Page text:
And holy hell, did they burn. My guess is the cucumber soaked up the red pepper—the red peppers from the market are notorious for their potency—and the salty cucumber juice allowed my fingers to osmote the fiery solution. It throbbed. It looked like second-degree burns. It felt like I was holding my fingers up to a pot that was cooking on the stove.

As the day wore on, it passed. I left Blakey’s around 5:30 p.m. as the sun was starting to get lower in the sky. I figured if I stayed at the Peace Corps hostel, I’d be close to school and close to the locksmith.

While the computers at the hostel are new and flossy, they are ridiculously protected and monitored. This is all to say that I couldn’t watch any of the fun stuff on the community hard drive, and instead had to opt for whatever DVD I could find. This turned out to be “The Queen” starring Helen Mirren, which I saw back when it first came out, and turned out to be just as good the second time. I recommend it.

I prefaced the movie with a dinner of ramen, hastily prepared in the hostel’s microwave. My stomach was none too happy about this. In fact, my stomach spent the rest of the evening, and much of the morning reeling and trying to expel nastiness whatever way it could.

I showed up to school feeling haggard, and not looking much better. My fingertips were finally starting to heal, but my stomach was still in knots. My shirt, the same one I’d been wearing since Saturday, had a small teriyaki stain just below the collar. PCV Benj lent me an ’ie faitaga. But I showed up! And I taught all my classes. And I finally got a hold of the locksmith. I told him where I lived and he said, “Oh! Are you the Peace Corps? I’ve opened your door before.”


He showed up at interval and opened my door with the quickness. I had less cash than he wanted, but I offered him a pumpkin to make up the difference, and he happily accepted.

I changed my shirt, washed my feet, and grabbed my stupid keys, rushing back out the door to make it to the teachers’ lounge for muffins and tea. Any ordeal that ends in muffins and tea couldn’t have been all that bad.

I hope your weekend was spontaneous. Pictures below.

Koa and Dan at Blakey's party.

K8 and Erin at Blakey's party.


I thought this was a cockroach, but it turns out the Peace Corps office has a crab infestation. Weird.

Saturday, August 22, 2009

Funeral Crasher

Ever since Paul and I waited for a bus that never came and the whole rolling out of the red carpet for my parents, I’ve decided to wait to notify my family I am coming to visit until I am sitting on a bus waiting to roll out. This practice is still under consideration for the long term use, and it’s so far seen mixed results. Case in point was yesterday when the bus dropped me off at my family’s house yesterday afternoon, and no one was home.


The outhouse was unlocked (thank goodness), and it didn’t take too long to find them. It turns out they were down the street at Phil’s family’s house. I got a hold of Asolima, and she told me to walk on over. So I did, but they met me in the van before I could reach Phil’s house. The door opened and a clown car of formally dressed Samoan faces greeted me. I was wearing a Tommy Sport t-shirt and my grungiest pair of khaki shorts.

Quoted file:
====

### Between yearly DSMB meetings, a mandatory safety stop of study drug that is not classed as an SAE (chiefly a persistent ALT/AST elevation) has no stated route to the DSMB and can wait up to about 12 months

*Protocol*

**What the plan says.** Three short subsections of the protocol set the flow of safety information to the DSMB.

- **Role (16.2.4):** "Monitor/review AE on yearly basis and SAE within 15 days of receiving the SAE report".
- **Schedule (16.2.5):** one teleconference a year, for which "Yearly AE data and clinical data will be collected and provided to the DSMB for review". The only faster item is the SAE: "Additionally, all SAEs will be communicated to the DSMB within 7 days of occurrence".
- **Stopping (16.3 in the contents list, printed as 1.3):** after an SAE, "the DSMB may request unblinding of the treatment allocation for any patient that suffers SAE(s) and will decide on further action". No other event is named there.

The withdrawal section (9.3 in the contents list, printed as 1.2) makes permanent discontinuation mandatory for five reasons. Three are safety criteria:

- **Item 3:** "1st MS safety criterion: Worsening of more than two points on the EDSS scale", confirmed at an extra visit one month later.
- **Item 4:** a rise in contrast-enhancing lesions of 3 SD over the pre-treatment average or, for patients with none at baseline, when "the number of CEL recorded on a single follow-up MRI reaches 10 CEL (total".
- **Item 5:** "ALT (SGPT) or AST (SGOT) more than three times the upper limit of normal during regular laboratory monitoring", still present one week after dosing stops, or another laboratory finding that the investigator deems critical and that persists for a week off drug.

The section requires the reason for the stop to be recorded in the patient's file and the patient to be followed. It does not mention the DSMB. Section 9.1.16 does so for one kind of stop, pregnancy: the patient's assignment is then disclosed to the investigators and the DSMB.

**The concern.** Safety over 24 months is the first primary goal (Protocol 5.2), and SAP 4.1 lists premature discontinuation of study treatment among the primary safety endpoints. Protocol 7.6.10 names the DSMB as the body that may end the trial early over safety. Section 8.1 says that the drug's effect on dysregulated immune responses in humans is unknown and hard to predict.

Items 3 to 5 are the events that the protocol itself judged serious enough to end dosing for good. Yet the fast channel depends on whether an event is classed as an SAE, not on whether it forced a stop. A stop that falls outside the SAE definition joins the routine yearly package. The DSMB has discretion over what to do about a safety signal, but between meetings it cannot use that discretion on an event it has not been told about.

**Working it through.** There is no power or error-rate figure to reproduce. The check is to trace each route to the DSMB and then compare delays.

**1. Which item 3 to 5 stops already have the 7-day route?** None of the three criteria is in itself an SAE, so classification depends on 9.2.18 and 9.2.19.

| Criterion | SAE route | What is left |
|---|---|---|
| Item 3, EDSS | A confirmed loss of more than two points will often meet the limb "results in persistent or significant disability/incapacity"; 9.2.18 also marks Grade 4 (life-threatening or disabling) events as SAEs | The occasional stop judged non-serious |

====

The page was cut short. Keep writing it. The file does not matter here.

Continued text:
It took me about 20 minutes to ascertain where we were going—a funeral—and by the time I figured this out, we were there. My nasty appearance wasn’t an issue because it turned out we weren’t going to the church portion of the funeral; we were only there for the fa’alavelave portion.

Fa’alavelave is a debt one is obligated to pay when something happens in a friend or family member’s life that interferes with normal activity; e.g. wedding, funeral, canoe lost at sea, etc. From what I could see, the ritual was pretty much what you’d expect. We can explore my ambivalence to the overarching idea of the concept in another post.

In any case, I could only see what was going on from far away because I spent the entire time hanging out in the van with the baby. Asolima was there most of the time too. She spent quite a bit of time playing Nature Park on my phone and I played Tetris on hers, which was awesome.

What was not awesome was when we were chatting later in the night and I had three mosquitoes land on the back of my neck at the same time. I brushed them away. Then three more landed on the back of my elbow. I freaked out a little, and then I realized they weren’t mosquitoes. Asolima said, “Oh it’s a—what’s the word?”



So I stood outside the van for the rest of our wait. There wasn’t too much left, and after a while, family started pouring out carrying obligatory fa’alavelave white styrofoam boxes. They piled back in the van, and I sat on the console facing backwards on the way home because we ran out of seatbelts.

We went to Jordan’s family’s house to divvy up the takeout meals, and then headed home.

There was talk of checking out the Catholic siva, but it was getting late.

I hope you’re showing up unannounced from time to time... just to keep them on their toes. Pictures below.

The funeral reception tent.

I was poorly dressed, but not nearly as much as this guy. Dodgers. What a jerk.

This picture is cute.

This spider was in the outhouse last night. I held it.